Albany owner Dan Nolan told the Albany Business Review that the Arena Football League could expand to 20-25 teams in the next few years.
Ambitious? Yeah, but it's the kind of quote necessary for the business-focused coverage of AFL front offices in the last 18 months. In that regard, it's a good quote that shows that the AFL is a good bet.
That said, Nolan also said that the team was a loss last season despite the success on the field and with attendance. Not unheard of with start up costs, but it requires a second look when paired in the same article with massive expansion goals.
The AFL's resurgence has been based completely on the financial strength of a very small group of individuals and corporations. They've done a great job at it too with attendance, amount of teams and fan interest all increasing since the Scott Butera days.
But with limited influence, cash flow and liquid assets are a real problem. The richest people in the world could lose it all if they don't have the ability to spend it cause it's already locked in investments.
Without another major player coming on board, the kind of expansion discussed by Nolan would be foolish. If all teams suffer that initial loss like Albany did, the ability to grind it out for the natural progression of the business would be difficult. Cuts would have to be made, and the ever diligent AFL fans would notice.
That said, Nolan got to be in the position he's in for a reason. A saavy businessman, he would know that rapid expansion at this level would be tough, especially when things like increased payroll and travel costs increase so much with every new team.
So what's a realistic goal for expansion?
In terms of gaining teams quickly, bringing back the Cleveland Gladiators would be the easiest. Their arena renovations are taking their own sweet time, but the general consensus is that everyone wants this franchise back. Cleveland's ties with Dan Gilbert could also bring in that new investor to put a team in Detroit at Little Caesars Arena. Close regional ties with similar ownership is the bread and butter of the AFL these days, so this is a natural fit.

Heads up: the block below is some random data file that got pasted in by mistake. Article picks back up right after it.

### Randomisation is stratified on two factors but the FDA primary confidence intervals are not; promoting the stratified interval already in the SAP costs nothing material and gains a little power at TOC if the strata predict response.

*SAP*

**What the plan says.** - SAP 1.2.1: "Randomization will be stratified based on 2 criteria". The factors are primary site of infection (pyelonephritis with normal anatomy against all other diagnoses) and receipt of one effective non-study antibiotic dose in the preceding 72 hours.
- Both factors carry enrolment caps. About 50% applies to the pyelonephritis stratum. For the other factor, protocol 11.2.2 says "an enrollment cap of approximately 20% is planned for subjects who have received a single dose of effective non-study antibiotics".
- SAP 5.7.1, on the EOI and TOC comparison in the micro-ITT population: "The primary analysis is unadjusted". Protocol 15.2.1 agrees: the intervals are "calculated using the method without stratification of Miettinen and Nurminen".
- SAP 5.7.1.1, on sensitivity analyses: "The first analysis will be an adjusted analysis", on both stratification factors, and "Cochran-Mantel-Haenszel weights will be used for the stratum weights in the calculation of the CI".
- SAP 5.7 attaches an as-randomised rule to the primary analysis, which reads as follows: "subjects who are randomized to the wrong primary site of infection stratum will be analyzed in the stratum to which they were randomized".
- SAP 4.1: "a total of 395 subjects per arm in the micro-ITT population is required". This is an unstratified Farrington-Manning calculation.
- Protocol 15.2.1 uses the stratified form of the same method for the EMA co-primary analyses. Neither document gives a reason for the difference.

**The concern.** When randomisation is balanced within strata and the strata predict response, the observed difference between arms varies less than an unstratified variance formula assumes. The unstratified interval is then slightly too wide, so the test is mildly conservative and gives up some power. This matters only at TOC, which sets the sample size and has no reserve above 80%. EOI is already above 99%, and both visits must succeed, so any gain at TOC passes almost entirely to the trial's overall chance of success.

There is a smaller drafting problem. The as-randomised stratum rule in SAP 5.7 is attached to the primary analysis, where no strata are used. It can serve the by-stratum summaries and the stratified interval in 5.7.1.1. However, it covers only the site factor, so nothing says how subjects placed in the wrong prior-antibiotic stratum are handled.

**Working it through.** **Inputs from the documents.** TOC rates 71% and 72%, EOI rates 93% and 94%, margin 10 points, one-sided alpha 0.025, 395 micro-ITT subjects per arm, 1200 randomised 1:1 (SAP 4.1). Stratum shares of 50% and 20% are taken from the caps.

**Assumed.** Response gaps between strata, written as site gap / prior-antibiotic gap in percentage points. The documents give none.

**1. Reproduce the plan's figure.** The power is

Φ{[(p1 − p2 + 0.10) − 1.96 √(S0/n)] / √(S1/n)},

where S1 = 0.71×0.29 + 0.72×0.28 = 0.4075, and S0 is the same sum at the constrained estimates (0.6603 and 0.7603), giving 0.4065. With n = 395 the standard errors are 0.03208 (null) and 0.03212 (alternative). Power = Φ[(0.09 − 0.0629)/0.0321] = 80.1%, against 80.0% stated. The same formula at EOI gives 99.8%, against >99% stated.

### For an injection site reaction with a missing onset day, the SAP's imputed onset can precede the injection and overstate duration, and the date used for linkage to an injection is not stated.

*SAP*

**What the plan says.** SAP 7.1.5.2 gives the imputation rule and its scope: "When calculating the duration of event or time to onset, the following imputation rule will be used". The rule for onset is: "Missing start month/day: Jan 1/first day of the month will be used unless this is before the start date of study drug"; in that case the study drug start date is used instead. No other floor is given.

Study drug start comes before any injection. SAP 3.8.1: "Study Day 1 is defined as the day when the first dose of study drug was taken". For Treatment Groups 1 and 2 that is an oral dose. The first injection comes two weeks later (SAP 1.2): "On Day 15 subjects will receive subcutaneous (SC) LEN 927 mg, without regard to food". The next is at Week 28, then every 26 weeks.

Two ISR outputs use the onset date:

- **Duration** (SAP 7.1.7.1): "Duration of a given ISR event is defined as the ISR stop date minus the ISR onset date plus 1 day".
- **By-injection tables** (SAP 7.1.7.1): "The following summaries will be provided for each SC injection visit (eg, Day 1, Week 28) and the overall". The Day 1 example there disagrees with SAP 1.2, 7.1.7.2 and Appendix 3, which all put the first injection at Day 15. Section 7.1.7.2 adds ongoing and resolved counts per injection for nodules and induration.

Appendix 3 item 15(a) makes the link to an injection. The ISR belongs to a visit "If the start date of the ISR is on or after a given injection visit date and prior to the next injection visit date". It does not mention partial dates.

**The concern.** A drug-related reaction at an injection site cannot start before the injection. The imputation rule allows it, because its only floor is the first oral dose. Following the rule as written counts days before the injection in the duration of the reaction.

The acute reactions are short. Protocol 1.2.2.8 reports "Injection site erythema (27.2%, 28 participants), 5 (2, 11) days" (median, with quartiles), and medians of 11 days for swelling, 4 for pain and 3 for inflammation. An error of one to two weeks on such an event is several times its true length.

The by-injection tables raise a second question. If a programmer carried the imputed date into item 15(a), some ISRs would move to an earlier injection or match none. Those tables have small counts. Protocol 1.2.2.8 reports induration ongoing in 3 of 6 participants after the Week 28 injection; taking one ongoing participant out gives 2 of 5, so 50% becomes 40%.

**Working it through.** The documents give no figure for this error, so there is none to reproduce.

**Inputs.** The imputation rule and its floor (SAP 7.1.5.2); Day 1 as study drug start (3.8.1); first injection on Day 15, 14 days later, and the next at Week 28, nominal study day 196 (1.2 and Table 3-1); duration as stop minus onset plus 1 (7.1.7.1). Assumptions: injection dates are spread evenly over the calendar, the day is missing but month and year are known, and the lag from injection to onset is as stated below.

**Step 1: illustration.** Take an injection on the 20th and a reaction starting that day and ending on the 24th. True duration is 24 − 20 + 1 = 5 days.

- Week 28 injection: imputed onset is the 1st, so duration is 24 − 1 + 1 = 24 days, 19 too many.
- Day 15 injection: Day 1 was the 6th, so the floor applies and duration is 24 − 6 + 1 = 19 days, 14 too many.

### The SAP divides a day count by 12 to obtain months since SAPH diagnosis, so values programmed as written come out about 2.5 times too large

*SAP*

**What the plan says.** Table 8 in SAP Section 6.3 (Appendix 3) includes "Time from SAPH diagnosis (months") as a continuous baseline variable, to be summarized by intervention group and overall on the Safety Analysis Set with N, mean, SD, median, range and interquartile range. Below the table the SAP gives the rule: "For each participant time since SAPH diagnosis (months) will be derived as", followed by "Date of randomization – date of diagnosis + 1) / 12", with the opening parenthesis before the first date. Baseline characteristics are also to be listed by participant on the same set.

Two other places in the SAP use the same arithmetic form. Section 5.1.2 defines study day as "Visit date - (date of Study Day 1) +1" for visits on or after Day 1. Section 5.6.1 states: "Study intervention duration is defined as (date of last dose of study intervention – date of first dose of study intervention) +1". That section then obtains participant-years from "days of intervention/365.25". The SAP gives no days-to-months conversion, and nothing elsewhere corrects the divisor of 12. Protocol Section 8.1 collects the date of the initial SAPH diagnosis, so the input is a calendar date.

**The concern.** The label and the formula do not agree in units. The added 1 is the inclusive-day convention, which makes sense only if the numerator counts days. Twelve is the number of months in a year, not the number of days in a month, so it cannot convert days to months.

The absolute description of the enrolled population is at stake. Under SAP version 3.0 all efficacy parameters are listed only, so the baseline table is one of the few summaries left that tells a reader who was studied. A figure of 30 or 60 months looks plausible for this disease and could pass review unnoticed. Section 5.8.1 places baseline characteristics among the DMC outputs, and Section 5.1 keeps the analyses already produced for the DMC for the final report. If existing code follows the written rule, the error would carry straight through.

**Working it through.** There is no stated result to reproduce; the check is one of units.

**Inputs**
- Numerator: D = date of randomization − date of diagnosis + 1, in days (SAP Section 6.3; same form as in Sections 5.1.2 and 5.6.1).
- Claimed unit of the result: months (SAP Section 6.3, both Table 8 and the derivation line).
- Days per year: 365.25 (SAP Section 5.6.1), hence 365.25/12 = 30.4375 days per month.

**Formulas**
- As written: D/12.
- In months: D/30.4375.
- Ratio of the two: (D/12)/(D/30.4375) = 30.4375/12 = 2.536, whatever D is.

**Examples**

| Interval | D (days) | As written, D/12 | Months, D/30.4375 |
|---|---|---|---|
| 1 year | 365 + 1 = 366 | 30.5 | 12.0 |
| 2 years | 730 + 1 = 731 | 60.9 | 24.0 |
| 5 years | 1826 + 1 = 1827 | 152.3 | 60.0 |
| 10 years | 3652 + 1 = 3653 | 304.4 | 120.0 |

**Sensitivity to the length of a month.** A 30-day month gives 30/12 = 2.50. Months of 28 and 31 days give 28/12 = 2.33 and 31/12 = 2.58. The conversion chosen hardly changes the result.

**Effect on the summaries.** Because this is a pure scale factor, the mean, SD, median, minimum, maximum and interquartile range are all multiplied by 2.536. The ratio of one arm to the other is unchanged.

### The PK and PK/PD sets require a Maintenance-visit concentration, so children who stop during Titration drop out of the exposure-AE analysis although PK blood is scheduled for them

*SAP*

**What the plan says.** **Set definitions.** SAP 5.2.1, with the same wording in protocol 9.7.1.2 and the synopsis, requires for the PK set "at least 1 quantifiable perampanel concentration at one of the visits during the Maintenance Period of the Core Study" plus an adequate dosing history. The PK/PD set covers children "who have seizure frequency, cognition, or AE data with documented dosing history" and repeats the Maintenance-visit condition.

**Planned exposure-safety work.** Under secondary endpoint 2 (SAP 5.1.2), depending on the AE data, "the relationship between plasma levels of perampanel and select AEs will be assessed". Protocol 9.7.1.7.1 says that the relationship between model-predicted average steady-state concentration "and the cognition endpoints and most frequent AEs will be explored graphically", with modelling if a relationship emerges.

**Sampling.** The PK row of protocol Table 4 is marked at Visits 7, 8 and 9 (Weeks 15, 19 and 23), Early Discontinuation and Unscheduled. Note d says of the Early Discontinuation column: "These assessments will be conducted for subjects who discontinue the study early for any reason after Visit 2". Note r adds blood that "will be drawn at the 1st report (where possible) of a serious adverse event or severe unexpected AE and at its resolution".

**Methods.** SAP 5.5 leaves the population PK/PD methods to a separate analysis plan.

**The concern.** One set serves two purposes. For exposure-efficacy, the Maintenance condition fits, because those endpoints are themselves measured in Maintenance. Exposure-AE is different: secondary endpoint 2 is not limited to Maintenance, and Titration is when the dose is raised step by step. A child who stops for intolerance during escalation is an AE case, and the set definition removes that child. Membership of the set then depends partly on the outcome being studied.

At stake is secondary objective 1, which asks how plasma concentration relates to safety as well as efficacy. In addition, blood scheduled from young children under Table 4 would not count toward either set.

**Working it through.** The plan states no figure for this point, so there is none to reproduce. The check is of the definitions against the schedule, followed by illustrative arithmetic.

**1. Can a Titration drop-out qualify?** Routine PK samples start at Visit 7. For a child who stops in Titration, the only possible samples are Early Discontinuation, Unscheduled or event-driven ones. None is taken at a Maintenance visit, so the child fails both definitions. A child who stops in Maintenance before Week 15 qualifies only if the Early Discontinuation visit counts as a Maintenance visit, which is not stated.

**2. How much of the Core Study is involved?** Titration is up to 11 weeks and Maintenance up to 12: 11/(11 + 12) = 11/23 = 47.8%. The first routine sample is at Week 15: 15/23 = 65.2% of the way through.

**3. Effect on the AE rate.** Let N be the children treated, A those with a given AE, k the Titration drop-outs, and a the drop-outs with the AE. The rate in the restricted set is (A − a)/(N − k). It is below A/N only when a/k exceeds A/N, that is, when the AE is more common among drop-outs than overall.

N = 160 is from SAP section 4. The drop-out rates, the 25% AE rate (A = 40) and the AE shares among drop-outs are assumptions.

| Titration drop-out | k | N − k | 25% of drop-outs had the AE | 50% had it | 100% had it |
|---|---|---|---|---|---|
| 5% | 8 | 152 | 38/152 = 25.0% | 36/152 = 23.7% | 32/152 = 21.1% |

The league would be with eight teams in that hypothetical. There's a much harder way to get another six teams, but it would be needed to stay on the timeline with Nolan's comments. That would be to absorb the National Arena League.
Half of the NAL's franchises are either directly from the AFL or named after old AFL teams. The geographic footprint is the best fit for the AFL to expand on travel costs while still having the Midwest to put new teams. It just comes down to how much would the AFL have to offer to grab these teams and put them in their brand. It would be way more difficult than I'm writing about here, but it fills the need for our expansion subject.
There might be a couple of AAL teams that might outgrow the league in the next few years too, but such a large jump would require significant economic research and would be limited to only two or three franchises.
Even with this absorbtion, at least another six teams would be needed. Markets like Louisville, Cincinnati, Grand Rapids, Fort Wayne, Hartford and Providence are all available. Depending on how quickly the AFL gets there, they could bully out smaller and younger teams in Pittsburgh, Indianapolis and Chicago.
Nashville and Portland, Maine are tied to the NAL and could be available too. Think how wild that would be to see the AFL bring back the Maine Mammoths the way the NAL brought back the Orlando Predators? It would be a fitting resolve in so many ways.
Now if the NAL absorption doesn't happen, that's fine too. The AFL is putting plenty of solid internal infrastructures in place to continue expanding. The difference is the timeline. A 12-team AFL by 2024 is more than reasonable with the growth shown by the league recently. With 12 teams, it is a bit more understanding of celebrating why that success happened and therefore, a more sustainable development.
While logic is a pesky thing in this case, I don't believe Nolan is off base with his comments and goals. I'm glad he is this excited about the potential of the AFL and that is a great way to bring in new fans to the sport. But pairing those lofty goals with reasonable expectations is how you retain fans and is needed in this circumstance.